Generalized Extreme Value Distributions: Application in Financial Risk Management

Initializing live version

Requires a Wolfram Notebook System

Interact on desktop, mobile and cloud with the free Wolfram Player or other Wolfram Language products.

This Demonstration illustrates the Fisher–Tippett–Gnedenko theorem in the context of financial risk management. A sample of observations is drawn from a parent distribution that describes the probability of historical losses of a portfolio (left-hand plot). A number of draws () are repeated to obtain a histogram of 500 maximal losses (), shown as a running cumulative in the right-hand plot. At each draw, the position of is marked by a red vertical dashed line.

[more]

In the limit of large , the Fisher–Tippett–Gnedenko theorem says that , where the generalized extreme value function takes on one of the three types depending on the tail index of the parent distribution: type I Gumbel distribution (), type II Frechet distribution (), or type III reversed Weibull distribution (). A representative parent distribution is given for each type of tail-heaviness:

type I (light-tailed, ): is NormalDistribution[μ=0,σ=1]

type II (heavy-tailed, ): is StudentTDistribution[μ=1,σ=2,ν=4]

type III (lightest-tailed, ): is MinStableDistribution[μ=1,σ=1,γ=0.5]

Because the size of the sample is finite (), the GEV-distributional fit gives only a rough estimate of the tail index . Thus, for type 1, the estimated tail index differs slightly from zero.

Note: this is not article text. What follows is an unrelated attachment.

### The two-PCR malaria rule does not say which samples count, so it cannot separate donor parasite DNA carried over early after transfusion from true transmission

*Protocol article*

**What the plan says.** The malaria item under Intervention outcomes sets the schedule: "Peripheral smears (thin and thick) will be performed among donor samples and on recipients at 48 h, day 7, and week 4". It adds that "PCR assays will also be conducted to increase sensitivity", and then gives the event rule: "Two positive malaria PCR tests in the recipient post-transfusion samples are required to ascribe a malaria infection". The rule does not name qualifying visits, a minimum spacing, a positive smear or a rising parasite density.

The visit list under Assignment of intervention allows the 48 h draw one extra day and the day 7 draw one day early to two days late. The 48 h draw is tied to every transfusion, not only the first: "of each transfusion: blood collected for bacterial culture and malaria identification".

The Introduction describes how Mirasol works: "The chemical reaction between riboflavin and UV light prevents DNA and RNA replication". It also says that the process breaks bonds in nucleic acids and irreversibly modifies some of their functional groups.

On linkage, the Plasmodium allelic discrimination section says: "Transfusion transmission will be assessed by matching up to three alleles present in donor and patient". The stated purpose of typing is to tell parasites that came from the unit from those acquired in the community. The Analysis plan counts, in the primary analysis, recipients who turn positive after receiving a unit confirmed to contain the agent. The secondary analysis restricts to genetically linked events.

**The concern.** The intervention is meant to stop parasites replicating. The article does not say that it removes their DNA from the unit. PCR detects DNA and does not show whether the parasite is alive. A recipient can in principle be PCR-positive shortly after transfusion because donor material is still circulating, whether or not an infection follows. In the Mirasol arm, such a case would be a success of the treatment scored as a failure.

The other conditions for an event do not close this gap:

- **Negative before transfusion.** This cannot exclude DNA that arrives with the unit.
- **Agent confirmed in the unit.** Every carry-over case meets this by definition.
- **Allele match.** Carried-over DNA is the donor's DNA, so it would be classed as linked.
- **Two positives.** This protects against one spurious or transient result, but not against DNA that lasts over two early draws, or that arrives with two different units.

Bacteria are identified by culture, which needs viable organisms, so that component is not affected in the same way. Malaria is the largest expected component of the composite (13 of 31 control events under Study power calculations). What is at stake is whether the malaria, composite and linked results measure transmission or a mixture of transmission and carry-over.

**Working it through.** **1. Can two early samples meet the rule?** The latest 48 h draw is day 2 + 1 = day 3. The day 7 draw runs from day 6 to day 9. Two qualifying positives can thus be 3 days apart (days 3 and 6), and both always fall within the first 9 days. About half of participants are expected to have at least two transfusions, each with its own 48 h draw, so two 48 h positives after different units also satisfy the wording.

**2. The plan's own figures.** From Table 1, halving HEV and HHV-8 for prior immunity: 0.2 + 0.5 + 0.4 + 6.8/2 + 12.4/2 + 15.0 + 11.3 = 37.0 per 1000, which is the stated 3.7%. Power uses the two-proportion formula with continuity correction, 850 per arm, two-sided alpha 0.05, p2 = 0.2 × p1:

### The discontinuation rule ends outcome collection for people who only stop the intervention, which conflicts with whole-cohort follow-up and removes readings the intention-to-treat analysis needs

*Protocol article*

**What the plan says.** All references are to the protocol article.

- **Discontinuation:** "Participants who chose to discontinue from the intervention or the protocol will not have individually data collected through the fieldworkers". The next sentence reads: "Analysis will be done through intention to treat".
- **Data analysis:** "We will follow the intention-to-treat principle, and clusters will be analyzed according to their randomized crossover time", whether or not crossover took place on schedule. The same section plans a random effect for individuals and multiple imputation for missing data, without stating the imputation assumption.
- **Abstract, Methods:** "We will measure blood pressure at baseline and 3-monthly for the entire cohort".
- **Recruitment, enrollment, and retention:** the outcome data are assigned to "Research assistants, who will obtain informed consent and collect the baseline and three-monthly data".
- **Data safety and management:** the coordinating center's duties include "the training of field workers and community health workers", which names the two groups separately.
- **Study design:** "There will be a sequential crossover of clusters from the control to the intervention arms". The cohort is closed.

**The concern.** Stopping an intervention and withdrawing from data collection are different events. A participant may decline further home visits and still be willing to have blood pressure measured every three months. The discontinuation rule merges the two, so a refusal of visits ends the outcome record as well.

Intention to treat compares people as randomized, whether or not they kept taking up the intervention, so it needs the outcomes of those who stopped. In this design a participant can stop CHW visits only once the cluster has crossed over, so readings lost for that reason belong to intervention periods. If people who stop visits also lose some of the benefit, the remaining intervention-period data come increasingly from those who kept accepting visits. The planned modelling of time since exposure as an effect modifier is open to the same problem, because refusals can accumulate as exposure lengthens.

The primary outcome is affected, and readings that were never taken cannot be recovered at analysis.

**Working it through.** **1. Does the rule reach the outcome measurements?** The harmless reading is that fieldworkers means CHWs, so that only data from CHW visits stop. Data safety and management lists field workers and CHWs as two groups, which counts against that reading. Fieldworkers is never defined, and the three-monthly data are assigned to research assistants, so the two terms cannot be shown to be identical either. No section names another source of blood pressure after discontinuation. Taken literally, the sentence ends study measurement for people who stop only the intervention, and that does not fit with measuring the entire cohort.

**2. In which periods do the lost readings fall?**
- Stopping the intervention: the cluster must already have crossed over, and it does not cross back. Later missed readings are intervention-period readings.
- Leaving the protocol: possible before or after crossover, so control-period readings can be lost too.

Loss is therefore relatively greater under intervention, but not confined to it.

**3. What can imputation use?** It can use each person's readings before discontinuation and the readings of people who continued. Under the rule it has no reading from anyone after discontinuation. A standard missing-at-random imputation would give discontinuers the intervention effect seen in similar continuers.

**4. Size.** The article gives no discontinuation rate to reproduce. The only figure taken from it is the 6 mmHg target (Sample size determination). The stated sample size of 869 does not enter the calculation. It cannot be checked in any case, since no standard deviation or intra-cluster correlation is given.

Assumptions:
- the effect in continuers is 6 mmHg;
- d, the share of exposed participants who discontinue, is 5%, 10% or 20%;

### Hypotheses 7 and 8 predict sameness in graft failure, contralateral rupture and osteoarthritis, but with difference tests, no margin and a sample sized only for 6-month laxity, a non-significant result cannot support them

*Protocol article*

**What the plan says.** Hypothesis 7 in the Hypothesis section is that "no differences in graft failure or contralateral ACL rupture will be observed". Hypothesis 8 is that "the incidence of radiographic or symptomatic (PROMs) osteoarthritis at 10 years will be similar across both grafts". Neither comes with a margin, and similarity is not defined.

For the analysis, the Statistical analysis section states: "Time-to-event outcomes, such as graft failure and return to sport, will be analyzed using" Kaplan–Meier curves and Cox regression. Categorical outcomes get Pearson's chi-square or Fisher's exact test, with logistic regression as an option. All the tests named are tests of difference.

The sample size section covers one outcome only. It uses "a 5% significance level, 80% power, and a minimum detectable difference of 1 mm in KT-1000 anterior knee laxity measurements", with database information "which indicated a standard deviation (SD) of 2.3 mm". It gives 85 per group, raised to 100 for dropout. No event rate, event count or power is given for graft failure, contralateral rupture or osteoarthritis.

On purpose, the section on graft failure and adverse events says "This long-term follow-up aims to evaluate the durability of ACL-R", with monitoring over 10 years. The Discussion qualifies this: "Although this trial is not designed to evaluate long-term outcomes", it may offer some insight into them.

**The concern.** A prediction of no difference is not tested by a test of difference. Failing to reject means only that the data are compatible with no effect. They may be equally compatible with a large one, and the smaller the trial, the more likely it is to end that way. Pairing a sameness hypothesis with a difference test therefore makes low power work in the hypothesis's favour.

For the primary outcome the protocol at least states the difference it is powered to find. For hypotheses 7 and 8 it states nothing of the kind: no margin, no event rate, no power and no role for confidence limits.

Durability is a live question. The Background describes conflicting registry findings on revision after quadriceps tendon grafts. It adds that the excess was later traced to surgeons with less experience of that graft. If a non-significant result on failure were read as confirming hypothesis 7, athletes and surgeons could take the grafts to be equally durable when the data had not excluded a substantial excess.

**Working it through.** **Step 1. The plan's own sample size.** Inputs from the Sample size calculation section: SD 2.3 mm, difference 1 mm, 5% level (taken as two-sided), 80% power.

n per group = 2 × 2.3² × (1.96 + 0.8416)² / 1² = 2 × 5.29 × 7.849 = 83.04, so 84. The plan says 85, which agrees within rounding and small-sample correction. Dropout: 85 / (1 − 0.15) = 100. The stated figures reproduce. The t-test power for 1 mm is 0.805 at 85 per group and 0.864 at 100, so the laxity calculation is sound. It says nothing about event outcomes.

The GEV distribution is a good depiction of the extreme tendency behavior—the extreme value theorem (EVT), just as the Gaussian distribution is a good depiction of the central tendency behavior—the central limit theorem (CLT).

Financial risk management is increasingly concerned with extreme losses, which are amenable to GEV characterization. Thus, EVT is increasingly a relevant tool in modern financial risk management, and a suitable companion to value-at-risk metric, especially for dealing with the risk of losses beyond the standard 95%, 99%, or 99.97% confidence levels.

[less]

Contributed by: Pichet Thiansathaporn (February 2013)
Open content licensed under CC BY-NC-SA

Details

Reference

[1] K. Dowd, Measuring Market Risk, 2nd ed., West Sussex, England: Wiley, 2005 pp. 190–194.

Permanent Citation

Pichet Thiansathaporn

 Feedback (field required) Email (field required) Name Occupation Organization Note: Your message & contact information may be shared with the author of any specific Demonstration for which you give feedback. Send